Two of them were Brits, the third a Swede and having chatted for 15 minutes about Stonehenge the third chap - Eric - asked me if I'd ever heard of Ale's Stenar, a stone boat monument near Kåseberga in southern Sweden, and if I knew anything about its astronomical alignments.
I didn't - I'd vaguely heard of it but hadn't considered it in an archaeo-astronomical context.
Google Earth is my friend, so having found Ale's Stenar I plotted the long axis and discovered that it's aligned on winter solstice sunrise, full orb, over the sea horizon to the south east.
Not only that, but it's at the latitude where the summer and winter solstice sunrises and sunsets are all at 90° to each other, which is exceptional and wonderfully balanced.
What blew me away was the realisation that its outline is made up of 55 (or 56) stones (there's a suspicious gap on one side between S15 and S16), which is the same as the number of Aubrey Holes at Stonehenge.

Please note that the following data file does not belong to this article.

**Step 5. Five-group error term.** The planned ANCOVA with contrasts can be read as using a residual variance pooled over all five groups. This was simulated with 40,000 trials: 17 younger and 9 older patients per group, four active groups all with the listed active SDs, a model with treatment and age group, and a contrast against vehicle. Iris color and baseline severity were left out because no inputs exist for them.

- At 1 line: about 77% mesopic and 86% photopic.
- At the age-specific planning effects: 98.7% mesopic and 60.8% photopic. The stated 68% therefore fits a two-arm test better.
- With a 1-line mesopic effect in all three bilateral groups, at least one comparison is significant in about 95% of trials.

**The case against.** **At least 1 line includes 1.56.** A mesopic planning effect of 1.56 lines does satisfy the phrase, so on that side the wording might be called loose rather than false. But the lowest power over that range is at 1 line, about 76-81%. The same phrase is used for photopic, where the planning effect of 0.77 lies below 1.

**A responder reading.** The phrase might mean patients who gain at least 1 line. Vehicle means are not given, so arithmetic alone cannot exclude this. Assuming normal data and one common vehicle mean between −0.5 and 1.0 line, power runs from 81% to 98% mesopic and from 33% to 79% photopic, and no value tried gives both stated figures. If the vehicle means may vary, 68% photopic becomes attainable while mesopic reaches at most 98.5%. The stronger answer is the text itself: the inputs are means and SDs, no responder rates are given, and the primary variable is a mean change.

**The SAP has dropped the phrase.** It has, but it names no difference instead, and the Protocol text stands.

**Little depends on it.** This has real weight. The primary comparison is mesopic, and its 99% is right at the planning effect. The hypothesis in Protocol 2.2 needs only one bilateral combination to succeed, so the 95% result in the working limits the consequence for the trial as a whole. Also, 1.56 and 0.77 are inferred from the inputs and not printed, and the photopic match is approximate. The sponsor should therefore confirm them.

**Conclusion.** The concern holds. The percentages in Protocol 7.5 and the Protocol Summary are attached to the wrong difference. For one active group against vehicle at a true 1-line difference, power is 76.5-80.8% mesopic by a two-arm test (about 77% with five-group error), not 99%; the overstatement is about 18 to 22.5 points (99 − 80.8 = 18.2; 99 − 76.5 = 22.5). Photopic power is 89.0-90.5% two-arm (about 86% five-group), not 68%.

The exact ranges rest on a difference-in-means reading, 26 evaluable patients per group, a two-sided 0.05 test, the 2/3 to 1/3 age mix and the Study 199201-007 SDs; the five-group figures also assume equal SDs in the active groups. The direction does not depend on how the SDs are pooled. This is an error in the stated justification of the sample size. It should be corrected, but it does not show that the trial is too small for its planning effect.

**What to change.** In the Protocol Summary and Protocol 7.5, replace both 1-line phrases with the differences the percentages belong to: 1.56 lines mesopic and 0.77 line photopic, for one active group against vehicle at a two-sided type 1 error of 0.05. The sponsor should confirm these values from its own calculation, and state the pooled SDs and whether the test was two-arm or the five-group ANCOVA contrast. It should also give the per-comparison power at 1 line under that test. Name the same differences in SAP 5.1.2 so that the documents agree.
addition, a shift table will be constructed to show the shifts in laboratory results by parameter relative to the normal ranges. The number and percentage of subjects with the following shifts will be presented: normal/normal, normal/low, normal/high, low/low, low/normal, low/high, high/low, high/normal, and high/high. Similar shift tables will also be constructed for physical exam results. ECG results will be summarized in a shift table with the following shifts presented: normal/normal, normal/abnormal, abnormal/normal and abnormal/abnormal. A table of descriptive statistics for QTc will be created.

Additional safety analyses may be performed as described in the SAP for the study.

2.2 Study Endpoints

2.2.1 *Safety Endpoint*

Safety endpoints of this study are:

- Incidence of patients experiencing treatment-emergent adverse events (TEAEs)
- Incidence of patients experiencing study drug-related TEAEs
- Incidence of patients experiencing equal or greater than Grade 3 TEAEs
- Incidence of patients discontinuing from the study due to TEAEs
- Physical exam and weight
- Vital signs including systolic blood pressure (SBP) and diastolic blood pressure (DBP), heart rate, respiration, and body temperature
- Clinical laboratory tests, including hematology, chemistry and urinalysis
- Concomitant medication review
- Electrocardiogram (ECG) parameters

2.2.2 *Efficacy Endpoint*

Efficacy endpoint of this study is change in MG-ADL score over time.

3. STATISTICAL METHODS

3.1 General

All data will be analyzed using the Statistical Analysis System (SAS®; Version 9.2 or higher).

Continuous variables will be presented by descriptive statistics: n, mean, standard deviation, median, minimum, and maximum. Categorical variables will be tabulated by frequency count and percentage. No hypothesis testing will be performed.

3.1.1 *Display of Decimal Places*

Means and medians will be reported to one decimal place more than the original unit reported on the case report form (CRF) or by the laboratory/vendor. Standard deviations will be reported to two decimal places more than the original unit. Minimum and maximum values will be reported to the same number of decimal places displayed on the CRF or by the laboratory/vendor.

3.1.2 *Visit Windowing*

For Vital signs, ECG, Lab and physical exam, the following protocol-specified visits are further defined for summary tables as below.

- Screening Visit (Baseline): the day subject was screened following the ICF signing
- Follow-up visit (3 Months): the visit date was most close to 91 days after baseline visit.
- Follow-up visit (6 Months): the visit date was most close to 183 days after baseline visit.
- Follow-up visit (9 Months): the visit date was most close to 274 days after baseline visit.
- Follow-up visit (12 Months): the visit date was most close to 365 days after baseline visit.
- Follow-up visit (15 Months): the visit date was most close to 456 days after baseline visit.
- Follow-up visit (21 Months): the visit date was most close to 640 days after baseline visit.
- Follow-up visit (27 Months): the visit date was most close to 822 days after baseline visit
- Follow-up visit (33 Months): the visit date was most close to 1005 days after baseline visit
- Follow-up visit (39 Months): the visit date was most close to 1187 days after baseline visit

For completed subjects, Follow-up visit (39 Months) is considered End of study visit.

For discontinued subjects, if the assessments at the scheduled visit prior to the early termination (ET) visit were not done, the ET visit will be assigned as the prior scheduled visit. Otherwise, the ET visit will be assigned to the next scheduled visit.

Since one of the arguments levelled by archaeologists against the Aubrey Hole eclipse season predictor theory (Hawkins' and Hoyle's work) is:
"If 56 was a significant number, we'd see it used elsewhere - and we don't"
... then any instances of obviously solar aligned structures employing a 56-ness are useful counter-examples.
To date, I was only aware of two: Stonehenge and El Infiernito in Colombia. Now I can add a third.
Ale's Stenar - click above to see larger image